Regrettable Hires: How Many Are Too Many

Giorgos Ampavis

VP of Engineering at Tide



Small companies with balanced growth can afford to spend more time on hiring and onboarding. But, as you start to scale rapidly -- especially in the fast-paced environment of fintech -- you will need to interview fast and make decisions even faster. The UK market is very competitive, and the best talent doesn’t stay for longer than two weeks in the market; therefore, you can’t allow your hiring process to last long. Optimizing the hiring process would mean fewer interviews and a more compressed hiring process with less time to talk to people and assess their technical abilities.

In these circumstances, things will inevitably diverge from the desired outcome. Regrettable hires are people who we probably wouldn’t hire if we could afford a longer-lasting hiring process. But as we had to move fast, we accepted that we should take some risk and for us, 20 percent of regrettable hires were an acceptable risk and for my team, this number never exceeded five percent. Fortunately, there is a probation period and these people could be flushed out because they don’t belong with the organization.

Actions taken

We optimized the hiring process to make sure that we were bringing in enough people by expanding to recruiters and various tools like Stack Overflow. At the same time, we had to filter candidates and move them fast through the funnel, making an offer as fast as possible. We reduced the process to include only two steps -- one video chat followed by an in-house, three hours-long interview. The decision would be reached immediately after the interview and no time would be wasted to make an offer.

Some companies would go slow and lean toward certainty and perfection, but since we were scaling fast, we had to hire fast and accept failures. We established an acceptance-failure rate (where failures were regrettable hires) that allowed us to mitigate hiring risks. We had to be on the lookout, identify less-ideal hires, course-correct as early as possible, and let people go within probation. Every decision had to be well communicated with the team and their Whys clearly explained. I recently let go of a person who I wouldn’t hire if only I had the opportunity to talk to them a couple of times. However, as you move fast you won’t have a chance to meet all the people and some, unfortunately, would turn out to be regrettable hires. I explained my decision to the team and they accepted it with a sincere understanding.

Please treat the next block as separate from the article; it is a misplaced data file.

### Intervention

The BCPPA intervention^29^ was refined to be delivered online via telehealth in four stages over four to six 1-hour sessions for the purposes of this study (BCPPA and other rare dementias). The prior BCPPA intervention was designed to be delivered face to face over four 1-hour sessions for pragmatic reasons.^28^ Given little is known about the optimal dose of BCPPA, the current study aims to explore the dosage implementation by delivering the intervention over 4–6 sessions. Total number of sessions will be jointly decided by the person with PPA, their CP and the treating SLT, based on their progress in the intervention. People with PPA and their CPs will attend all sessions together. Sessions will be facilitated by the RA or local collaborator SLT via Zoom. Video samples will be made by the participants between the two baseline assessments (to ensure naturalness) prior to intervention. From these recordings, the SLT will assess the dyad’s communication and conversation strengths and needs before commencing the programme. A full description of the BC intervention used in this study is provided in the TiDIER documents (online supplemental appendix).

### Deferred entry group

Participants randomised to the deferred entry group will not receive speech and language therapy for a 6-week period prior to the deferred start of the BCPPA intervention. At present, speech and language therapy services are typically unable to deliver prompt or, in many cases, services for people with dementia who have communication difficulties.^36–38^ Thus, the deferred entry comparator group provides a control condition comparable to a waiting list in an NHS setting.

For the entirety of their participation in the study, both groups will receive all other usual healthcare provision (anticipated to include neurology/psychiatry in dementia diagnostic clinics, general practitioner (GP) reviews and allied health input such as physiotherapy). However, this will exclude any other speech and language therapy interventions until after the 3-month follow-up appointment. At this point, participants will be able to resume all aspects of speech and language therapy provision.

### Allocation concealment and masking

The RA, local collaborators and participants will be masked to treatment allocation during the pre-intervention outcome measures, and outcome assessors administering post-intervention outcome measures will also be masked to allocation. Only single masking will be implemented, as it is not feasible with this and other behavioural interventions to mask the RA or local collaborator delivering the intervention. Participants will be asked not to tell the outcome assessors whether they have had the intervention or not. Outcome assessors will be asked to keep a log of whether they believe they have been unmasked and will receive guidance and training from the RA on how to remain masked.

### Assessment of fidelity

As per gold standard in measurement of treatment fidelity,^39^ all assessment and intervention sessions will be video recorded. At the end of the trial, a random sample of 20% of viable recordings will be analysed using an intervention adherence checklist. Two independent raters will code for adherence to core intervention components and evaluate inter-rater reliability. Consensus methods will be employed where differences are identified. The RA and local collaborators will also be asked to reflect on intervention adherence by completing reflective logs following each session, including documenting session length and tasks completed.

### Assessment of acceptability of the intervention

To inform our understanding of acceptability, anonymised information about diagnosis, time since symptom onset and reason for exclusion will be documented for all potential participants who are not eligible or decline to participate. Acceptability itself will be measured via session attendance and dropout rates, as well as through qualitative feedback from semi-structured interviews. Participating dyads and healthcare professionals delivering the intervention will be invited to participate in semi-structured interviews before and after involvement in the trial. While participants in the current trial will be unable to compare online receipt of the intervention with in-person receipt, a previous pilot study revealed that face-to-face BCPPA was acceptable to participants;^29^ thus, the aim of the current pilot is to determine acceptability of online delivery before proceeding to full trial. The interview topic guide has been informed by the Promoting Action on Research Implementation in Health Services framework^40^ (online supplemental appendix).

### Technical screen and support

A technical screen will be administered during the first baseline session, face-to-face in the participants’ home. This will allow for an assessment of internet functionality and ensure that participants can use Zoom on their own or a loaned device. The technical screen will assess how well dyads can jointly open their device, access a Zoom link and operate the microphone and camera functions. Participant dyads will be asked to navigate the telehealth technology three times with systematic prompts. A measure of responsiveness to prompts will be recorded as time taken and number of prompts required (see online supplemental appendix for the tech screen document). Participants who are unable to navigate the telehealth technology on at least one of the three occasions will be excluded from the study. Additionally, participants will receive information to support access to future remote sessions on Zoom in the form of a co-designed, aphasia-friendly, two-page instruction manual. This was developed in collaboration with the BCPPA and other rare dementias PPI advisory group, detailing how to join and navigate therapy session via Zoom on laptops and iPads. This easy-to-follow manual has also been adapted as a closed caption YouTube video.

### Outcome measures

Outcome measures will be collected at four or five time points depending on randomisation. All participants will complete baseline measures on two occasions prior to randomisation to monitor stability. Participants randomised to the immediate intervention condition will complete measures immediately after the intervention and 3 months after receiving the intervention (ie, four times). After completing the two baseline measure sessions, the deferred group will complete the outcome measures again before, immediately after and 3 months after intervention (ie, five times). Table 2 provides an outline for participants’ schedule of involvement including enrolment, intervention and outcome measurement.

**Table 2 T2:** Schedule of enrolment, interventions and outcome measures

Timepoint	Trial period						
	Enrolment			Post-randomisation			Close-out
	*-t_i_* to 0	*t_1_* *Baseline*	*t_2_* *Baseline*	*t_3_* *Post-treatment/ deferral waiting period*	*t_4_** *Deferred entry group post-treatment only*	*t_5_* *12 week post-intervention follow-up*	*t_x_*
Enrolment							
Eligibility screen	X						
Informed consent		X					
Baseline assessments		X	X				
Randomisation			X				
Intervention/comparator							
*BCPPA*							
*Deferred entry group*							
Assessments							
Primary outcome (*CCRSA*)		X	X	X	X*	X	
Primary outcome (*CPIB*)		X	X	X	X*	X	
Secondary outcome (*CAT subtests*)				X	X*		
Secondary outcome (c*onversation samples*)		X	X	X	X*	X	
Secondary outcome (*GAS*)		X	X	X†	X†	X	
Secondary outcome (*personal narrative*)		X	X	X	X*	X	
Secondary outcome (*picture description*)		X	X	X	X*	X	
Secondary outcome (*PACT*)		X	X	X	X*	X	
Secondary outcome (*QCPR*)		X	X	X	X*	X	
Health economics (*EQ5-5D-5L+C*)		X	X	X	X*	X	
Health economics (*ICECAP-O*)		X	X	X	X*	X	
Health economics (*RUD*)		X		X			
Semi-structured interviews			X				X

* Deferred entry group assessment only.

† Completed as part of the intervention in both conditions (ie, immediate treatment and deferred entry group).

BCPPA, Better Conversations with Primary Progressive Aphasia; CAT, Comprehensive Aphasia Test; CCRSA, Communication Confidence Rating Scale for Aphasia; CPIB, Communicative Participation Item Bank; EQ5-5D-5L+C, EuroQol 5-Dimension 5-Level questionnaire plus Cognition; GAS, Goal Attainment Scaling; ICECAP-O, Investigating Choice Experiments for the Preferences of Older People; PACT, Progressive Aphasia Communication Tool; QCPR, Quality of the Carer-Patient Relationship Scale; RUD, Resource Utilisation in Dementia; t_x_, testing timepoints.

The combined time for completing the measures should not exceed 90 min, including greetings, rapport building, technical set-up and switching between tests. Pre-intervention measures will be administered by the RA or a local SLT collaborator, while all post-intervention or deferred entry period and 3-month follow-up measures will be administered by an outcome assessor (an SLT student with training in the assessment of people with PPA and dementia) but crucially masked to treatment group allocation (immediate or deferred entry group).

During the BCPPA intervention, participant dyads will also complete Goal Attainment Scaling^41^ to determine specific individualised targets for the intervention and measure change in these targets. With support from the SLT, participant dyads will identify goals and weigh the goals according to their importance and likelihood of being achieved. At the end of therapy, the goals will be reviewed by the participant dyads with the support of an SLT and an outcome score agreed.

Going from a team of ten people to 50 in only a couple of months also threatened to impact the team culture. While I would try to communicate our values during the interview, many people who wouldn’t belong with us would nevertheless end up joining our team. However, if someone is not a collaborative personality, they would never make it in our highly collaborative environment.

Being able to identify early on and minimize regrettable hires is crucial. Sometimes we would spot some red flags during the interviewing process. A couple of times I was impressed by the technical capabilities of a few engineers that I missed some of the red flags, but then another person who was on the interview panel alerted me of them. We were cautious not to rush into a decision and scheduled another session with the person that resulted in a rejection. We have a solid onboarding process that also helps us identify regrettable hires during the probation period. We have a buddy system and every person would be assigned a buddy in addition to a lead to whom they report to. Through constant interaction with them, we should be able to assess if someone is the right fit. Though the probation period lasts three months we are usually able to make that assessment within the first couple of weeks.

Lessons learned

  • Follow your guts. Our talent partner was often pushing for their own targets. They would bring a great many candidates in the funnel and if they were able to close them they would meet their targets. For me, hiring is about hiring the best people, even if that means not meeting my own targets, but especially not someone else’s.
  • Your first impression is what matters. On a couple of occasions, I was convinced to hire people I wouldn’t hire myself and they turned out to be regrettable hires. Also, don’t let the CEO or anyone above make you hire people who you will be responsible for.
  • Protect your team culture. I would interview every single person we would hire on my team (around 300 people annually) because I wanted to make sure that we are hiring the right people.

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Giorgos Ampavis

VP of Engineering at Tide

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